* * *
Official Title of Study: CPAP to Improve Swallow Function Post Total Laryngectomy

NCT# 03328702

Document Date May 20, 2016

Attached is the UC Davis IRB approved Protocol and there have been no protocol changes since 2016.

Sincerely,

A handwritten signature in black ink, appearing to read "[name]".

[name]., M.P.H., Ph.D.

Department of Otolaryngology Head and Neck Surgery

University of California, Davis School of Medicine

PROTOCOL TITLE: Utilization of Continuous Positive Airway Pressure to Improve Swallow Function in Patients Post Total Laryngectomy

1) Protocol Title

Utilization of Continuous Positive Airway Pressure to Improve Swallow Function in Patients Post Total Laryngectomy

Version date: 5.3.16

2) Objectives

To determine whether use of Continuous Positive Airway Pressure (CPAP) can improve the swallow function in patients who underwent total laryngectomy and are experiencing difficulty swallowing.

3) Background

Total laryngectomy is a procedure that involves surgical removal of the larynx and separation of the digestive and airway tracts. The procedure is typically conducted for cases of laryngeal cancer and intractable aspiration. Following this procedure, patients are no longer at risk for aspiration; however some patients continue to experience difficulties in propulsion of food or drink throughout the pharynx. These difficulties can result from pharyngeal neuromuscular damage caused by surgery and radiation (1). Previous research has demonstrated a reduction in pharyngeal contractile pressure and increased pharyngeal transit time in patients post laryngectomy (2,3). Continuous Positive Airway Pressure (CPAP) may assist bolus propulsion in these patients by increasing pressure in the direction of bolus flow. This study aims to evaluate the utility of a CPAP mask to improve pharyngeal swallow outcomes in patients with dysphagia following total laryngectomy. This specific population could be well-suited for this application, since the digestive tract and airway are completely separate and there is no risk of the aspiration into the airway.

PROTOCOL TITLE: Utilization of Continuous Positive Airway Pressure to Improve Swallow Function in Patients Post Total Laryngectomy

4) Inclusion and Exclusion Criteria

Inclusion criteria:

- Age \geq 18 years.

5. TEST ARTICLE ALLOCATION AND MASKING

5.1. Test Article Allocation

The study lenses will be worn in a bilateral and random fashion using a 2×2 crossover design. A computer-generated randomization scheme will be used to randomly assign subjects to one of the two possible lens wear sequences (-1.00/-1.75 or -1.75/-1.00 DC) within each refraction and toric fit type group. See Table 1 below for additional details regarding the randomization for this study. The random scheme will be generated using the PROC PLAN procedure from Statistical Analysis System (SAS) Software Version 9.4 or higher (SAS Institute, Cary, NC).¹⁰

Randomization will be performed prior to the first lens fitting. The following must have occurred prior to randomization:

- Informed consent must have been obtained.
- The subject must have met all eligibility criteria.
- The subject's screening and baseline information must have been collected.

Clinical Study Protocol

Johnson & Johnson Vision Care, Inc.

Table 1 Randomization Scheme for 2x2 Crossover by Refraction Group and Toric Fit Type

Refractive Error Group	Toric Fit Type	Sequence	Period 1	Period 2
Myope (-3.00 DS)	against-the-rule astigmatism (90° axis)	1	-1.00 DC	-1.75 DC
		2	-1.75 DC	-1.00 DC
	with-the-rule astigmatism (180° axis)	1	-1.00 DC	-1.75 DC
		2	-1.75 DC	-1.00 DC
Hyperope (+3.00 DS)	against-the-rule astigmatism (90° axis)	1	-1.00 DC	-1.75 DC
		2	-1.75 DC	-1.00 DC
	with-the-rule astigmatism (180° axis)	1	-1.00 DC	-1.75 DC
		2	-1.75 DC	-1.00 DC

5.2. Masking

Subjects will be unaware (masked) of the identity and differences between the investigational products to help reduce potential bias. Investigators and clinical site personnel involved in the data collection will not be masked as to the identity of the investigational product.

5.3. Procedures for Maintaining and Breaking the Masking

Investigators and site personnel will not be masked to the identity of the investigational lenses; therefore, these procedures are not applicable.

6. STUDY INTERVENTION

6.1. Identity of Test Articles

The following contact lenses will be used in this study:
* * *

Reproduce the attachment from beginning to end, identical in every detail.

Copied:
Official Title of Study: CPAP to Improve Swallow Function Post Total Laryngectomy

NCT# 03328702

Document Date May 20, 2016

Attached is the UC Davis IRB approved Protocol and there have been no protocol changes since 2016.

Sincerely,

A handwritten signature in black ink, appearing to read "[name]".

[name]., M.P.H., Ph.D.

Department of Otolaryngology Head and Neck Surgery

University of California, Davis School of Medicine

PROTOCOL TITLE: Utilization of Continuous Positive Airway Pressure to Improve Swallow Function in Patients Post Total Laryngectomy

1) Protocol Title

Utilization of Continuous Positive Airway Pressure to Improve Swallow Function in Patients Post Total Laryngectomy

Version date: 5.3.16

2) Objectives

To determine whether use of Continuous Positive Airway Pressure (CPAP) can improve the swallow function in patients who underwent total laryngectomy and are experiencing difficulty swallowing.

3) Background

Total laryngectomy is a procedure that involves surgical removal of the larynx and separation of the digestive and airway tracts. The procedure is typically conducted for cases of laryngeal cancer and intractable aspiration. Following this procedure, patients are no longer at risk for aspiration; however some patients continue to experience difficulties in propulsion of food or drink throughout the pharynx. These difficulties can result from pharyngeal neuromuscular damage caused by surgery and radiation (1). Previous research has demonstrated a reduction in pharyngeal contractile pressure and increased pharyngeal transit time in patients post laryngectomy (2,3). Continuous Positive Airway Pressure (CPAP) may assist bolus propulsion in these patients by increasing pressure in the direction of bolus flow. This study aims to evaluate the utility of a CPAP mask to improve pharyngeal swallow outcomes in patients with dysphagia following total laryngectomy. This specific population could be well-suited for this application, since the digestive tract and airway are completely separate and there is no risk of the aspiration into the airway.

PROTOCOL TITLE: Utilization of Continuous Positive Airway Pressure to Improve Swallow Function in Patients Post Total Laryngectomy

4) Inclusion and Exclusion Criteria

Inclusion criteria:

- Age \geq 18 years.

5. TEST ARTICLE ALLOCATION AND MASKING

5.1. Test Article Allocation

The study lenses will be worn in a bilateral and random fashion using a 2×2 crossover design. A computer-generated randomization scheme will be used to randomly assign subjects to one of the two possible lens wear sequences (-1.00/-1.75 or -1.75/-1.00 DC) within each refraction and toric fit type group. See Table 1 below for additional details regarding the randomization for this study. The random scheme will be generated using the PROC PLAN procedure from Statistical Analysis System (SAS) Software Version 9.4 or higher (SAS Institute, Cary, NC).¹⁰

Randomization will be performed prior to the first lens fitting. The following must have occurred prior to randomization:

- Informed consent must have been obtained.
- The subject must have met all eligibility criteria.
- The subject's screening and baseline information must have been collected.

Clinical Study Protocol

Johnson & Johnson Vision Care, Inc.

Table 1 Randomization Scheme for 2x2 Crossover by Refraction Group and Toric Fit Type

Refractive Error Group	Toric Fit Type	Sequence	Period 1	Period 2
Myope (-3.00 DS)	against-the-rule astigmatism (90° axis)	1	-1.00 DC	-1.75 DC
		2	-1.75 DC	-1.00 DC
	with-the-rule astigmatism (180° axis)	1	-1.00 DC	-1.75 DC
		2	-1.75 DC	-1.00 DC
Hyperope (+3.00 DS)	against-the-rule astigmatism (90° axis)	1	-1.00 DC	-1.75 DC
		2	-1.75 DC	-1.00 DC
	with-the-rule astigmatism (180° axis)	1	-1.00 DC	-1.75 DC
		2	-1.75 DC	-1.00 DC

5.2. Masking

Subjects will be unaware (masked) of the identity and differences between the investigational products to help reduce potential bias. Investigators and clinical site personnel involved in the data collection will not be masked as to the identity of the investigational product.

5.3. Procedures for Maintaining and Breaking the Masking

Investigators and site personnel will not be masked to the identity of the investigational lenses; therefore, these procedures are not applicable.

6. STUDY INTERVENTION

6.1. Identity of Test Articles

The following contact lenses will be used in this study: